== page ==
Govt On Climate Change: Free Pass For Farmers, Punishment For Māori – Te Pati Maori

Te Pāti Māori spokesperson for climate change and List MP based in Te Tai Hauāuru, Debbie Ngarewa-Packer stands with iwi and Māori landowners in opposition of proposed changes to the Emissions Trading Scheme (ETS).

“MPI has made proposals that would exclude Pine and exotic trees from the ETS, disenfranchising a thriving Māori economy on whenua that is and has always been ours,” said Ngarewa-Packer.

“Removal of Pine trees from the ETS means that Māori landowners, whether iwi, hapū or trusts will no longer generate revenue, further marginalizing and discriminating against both our whenua and wealth potential.

“Te Pāti Māori support planting natives and restoring our natural ecosystems. That lies at the heart of our vision for Aotearoa. However, natives are significantly more expensive and take longer to suck up the carbon. So what should have been be announced by Minister Shaw is a plan to incentivize this transition, making it easier for landowners to implement their own climate and economic solutions.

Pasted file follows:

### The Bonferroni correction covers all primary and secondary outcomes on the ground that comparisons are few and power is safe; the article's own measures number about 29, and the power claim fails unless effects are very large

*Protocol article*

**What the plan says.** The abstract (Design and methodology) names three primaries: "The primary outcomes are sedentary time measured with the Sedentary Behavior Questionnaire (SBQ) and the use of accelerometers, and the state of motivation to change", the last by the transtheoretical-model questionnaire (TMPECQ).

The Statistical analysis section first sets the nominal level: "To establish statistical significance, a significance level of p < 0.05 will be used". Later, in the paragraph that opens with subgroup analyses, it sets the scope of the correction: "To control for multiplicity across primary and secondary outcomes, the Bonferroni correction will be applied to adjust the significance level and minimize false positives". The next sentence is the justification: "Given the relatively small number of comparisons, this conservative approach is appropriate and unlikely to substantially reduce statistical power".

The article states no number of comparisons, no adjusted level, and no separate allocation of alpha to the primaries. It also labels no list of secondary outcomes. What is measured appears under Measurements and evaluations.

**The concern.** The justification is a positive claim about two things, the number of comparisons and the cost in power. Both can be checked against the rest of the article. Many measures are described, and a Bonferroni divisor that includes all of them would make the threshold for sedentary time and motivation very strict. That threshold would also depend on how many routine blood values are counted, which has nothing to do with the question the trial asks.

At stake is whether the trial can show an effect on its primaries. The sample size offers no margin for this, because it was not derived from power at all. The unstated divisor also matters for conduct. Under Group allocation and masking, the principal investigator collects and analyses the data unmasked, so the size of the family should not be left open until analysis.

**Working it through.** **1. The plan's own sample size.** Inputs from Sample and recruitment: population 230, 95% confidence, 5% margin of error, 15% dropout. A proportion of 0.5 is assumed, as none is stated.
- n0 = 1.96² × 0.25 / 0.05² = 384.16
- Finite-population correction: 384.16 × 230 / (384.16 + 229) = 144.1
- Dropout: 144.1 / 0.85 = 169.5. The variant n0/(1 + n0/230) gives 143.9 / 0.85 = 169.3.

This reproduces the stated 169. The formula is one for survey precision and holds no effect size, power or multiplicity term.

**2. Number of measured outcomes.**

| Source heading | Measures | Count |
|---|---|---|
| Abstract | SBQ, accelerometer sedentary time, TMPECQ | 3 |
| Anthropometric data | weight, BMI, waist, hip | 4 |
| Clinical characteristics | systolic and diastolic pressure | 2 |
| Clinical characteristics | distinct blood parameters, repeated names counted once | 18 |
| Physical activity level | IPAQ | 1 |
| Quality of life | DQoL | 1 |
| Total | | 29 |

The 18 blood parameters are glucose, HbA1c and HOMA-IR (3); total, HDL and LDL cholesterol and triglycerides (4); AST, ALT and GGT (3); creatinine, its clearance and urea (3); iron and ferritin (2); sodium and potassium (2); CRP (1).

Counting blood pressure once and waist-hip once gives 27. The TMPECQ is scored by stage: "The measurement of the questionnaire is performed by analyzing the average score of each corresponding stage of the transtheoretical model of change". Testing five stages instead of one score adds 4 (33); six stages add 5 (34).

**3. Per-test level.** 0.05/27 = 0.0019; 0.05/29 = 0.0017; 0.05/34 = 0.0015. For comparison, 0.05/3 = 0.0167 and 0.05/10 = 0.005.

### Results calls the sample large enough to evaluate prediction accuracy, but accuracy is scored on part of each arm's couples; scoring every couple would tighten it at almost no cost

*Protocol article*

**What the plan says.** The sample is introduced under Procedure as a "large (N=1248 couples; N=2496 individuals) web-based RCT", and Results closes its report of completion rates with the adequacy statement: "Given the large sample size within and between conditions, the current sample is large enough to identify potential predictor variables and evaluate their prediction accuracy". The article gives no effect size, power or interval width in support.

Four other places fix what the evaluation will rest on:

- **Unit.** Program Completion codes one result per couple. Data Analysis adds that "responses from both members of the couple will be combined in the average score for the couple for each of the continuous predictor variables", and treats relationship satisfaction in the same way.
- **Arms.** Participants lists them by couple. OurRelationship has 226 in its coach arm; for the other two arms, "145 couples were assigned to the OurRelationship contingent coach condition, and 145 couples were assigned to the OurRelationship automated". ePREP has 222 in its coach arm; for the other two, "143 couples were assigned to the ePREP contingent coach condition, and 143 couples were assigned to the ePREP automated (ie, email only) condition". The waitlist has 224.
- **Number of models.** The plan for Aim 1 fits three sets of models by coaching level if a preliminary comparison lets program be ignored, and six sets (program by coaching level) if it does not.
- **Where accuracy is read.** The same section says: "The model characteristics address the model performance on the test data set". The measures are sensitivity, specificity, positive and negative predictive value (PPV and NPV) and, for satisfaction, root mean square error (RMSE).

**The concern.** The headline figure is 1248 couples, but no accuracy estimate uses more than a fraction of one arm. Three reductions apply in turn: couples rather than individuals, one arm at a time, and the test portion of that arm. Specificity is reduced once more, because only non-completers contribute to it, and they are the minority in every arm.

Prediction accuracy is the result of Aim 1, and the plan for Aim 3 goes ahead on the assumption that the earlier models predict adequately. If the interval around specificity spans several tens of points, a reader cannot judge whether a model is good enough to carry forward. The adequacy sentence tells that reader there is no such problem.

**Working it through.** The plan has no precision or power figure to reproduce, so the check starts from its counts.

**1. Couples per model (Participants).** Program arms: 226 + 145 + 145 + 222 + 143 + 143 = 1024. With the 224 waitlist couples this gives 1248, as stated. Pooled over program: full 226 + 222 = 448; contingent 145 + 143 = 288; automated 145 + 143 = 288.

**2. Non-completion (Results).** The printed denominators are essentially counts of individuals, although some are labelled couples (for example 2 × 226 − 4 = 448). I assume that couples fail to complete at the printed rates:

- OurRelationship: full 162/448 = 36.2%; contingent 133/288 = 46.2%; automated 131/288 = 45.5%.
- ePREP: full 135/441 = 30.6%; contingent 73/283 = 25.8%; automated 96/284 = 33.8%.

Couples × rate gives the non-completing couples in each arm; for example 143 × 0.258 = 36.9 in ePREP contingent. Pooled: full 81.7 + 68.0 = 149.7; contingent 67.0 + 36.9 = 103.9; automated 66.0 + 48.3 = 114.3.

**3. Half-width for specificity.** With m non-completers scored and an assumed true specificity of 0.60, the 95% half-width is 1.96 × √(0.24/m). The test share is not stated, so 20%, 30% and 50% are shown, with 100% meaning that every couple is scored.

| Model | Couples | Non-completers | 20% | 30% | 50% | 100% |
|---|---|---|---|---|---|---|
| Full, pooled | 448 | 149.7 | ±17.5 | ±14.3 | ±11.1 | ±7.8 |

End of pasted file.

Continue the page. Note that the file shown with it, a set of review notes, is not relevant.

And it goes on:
“Many Māori landowners across Aotearoa have written in opposition to the proposal. Landowners like Tairāwhiti Whenua are willing to work with Ministers and government to co-design, research, develop, and road-test but the Ministers don’t want a bar of it.

“Our land is faced by all sorts of inaccessibility issues – often located in the most rural of places, traversing typography that lines steep galleys and dense bush. In fact, 80% is not considered productive land – but is still suitable for planting of exotic forests.

“The Minister is giving predominately Pākehā farmers a free pass while punishing Māori landowners through these changes. That is not a just transition by any stretch of the imagination.

“My message to Minister Shaw is that adoption of these proposals will not only be discriminatory against Māori but represent a huge breach of Te Tiriti o Waitangi.

“It’s another case of bureaucracy that occurs at our expense. Instead of listening and consulting with Māori, ministries still think they know what’s best for us,” said Ngarewa-Packer.

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